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The sustained aerial bombardments by the Sudanese Armed Forces, or SAF, over the Nuba Mountains of South Kordofan have displaced thousands of families from their homes. While some have fled into the region’s caves for shelter, 25,000 people have migrated over the Sudan-South Sudan border to seek safety in refugee camps. For those who have remained in the Nuba Mountain caves, the paralyzing fear of Antonov airstrikes have prevented any farming from taking place. Without the ability to harvest the land, the Famine Early Warning Systems Network believes the remaining population will be in emergency conditions by March. As for the thousands of individuals who have reached refugee camps in South Sudan, they also live in echoing fear of SAF attacks and growing food insecurity.
Congressman Frank Wolf (R-VA), long-time champion for Sudan, recently traveled to South Sudan and is the first U.S. Representative to visit Yida refugee camp, which is located just seven miles from the Sudan-South Sudan border. After witnessing the urgency of conditions on the ground, on February 27 Congressman Wolf teamed up with Tom Andrews, president and CEO of United to End Genocide, or UEG, to hold a press conference at the Capitol to publicize the alarming rates of food insecurity within Sudan and in South Sudan’s refugee camps.
Photos from the press conference on 27 February 2012. (Julia Stebbins/Enough Project)
As Andrews emphasized at the event, President Omar al-Bashir is “using weapons of mass starvation” to wipe out Sudan’s Christian and black populations. The restrictions on crop planting posed by persistent SAF airstrikes over South Kordofan are exacerbated by the rapidly approaching five-month rainy season in which food supplies will be significantly depleted. If seeds are not planted before the rains come, thousands will be without harvest in the coming months.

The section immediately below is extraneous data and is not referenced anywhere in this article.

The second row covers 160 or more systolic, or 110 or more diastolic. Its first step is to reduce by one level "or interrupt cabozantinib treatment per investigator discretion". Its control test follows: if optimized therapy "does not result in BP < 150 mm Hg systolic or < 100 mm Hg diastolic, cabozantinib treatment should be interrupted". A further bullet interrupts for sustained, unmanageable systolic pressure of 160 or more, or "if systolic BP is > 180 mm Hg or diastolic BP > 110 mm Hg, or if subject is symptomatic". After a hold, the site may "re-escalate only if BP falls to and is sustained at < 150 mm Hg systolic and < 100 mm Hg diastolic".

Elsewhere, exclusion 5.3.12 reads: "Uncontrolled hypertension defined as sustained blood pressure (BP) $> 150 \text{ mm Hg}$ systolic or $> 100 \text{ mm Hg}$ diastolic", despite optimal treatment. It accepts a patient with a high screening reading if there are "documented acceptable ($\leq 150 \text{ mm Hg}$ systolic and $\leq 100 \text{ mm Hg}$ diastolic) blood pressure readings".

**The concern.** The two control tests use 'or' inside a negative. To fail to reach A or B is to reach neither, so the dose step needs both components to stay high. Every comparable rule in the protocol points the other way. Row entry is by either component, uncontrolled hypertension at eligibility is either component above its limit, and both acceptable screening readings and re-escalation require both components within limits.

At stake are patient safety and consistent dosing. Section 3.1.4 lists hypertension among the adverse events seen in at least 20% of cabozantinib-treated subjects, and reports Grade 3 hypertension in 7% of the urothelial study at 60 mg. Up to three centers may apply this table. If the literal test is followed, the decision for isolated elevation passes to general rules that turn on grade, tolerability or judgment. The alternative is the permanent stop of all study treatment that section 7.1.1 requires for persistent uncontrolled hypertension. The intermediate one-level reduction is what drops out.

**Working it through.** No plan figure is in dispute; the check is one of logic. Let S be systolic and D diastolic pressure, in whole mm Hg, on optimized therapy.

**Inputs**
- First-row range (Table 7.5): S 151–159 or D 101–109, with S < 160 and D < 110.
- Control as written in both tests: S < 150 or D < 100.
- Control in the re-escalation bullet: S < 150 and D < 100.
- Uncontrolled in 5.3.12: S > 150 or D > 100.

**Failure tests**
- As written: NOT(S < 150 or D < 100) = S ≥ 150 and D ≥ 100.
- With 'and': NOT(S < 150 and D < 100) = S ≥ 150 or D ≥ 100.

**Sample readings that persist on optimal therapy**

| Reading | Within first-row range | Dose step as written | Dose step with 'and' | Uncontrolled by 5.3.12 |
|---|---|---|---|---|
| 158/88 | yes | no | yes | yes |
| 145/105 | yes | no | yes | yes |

Representative Wolf and UEG called upon the Obama administration to address Bashir’s systematic targeting of civilians in Sudan and the SAF’s frequent cross-border bombings into South Sudan, and to ensure the delivery of adequate humanitarian aid into the region. The measures presented in the “Triparite Proposal” are insufficient; the adminstration must work with Khartoum to negotiate an agreement that allows international humanitarian organizations into South Kordofan. While Yida camp is open to humanitarian aid, Congressman Wolf argues that the necessary amount of food, seeds, and tools has not yet been delivered.
Due to Yida’s close proximity to the border between Sudan and South Sudan, the U.N. High Commissioner for Refugees, or UNHCR, claimed the camp’s location is not safe and has refused to acknowledge it as an acceptable refugee camp. The UNHCR has encouraged the refugee leaders of the camp to move to a site in Nyell, Upper Nile State but inhabitants are unwilling to relocate. Although Yida may have increased security threats because of its vicinity to Sudan, the occupants prefer the proximity to their homes across the border as well as the agricultural potential of the land. Moving the camp further south would put the refugees in swampland, which poses health and agricultural challenges. Yida leaders have submitted their concerns to the UNHCR, but the agency has yet to address the refugees’ reluctance.
While in Yida, Congressman Wolf teamed up with citizen journalist Ryan Boyette—who has been a key source for Enough’s Satellite Sentential Project—to interview refugees living in the camp about what drove them from their homes in South Kordofan, and what can be done to stop the violence.
Ryan Boyette also recently escorted journalist Ann Curry during her trip to South Sudan’s Nuba Mountains. Check out her February 29 report on NBC’s “Rock Center” spotlighting Boyette and his incredible courage in covering the dire situation in South Kordofan.
Annie Callaway also contributed to this post.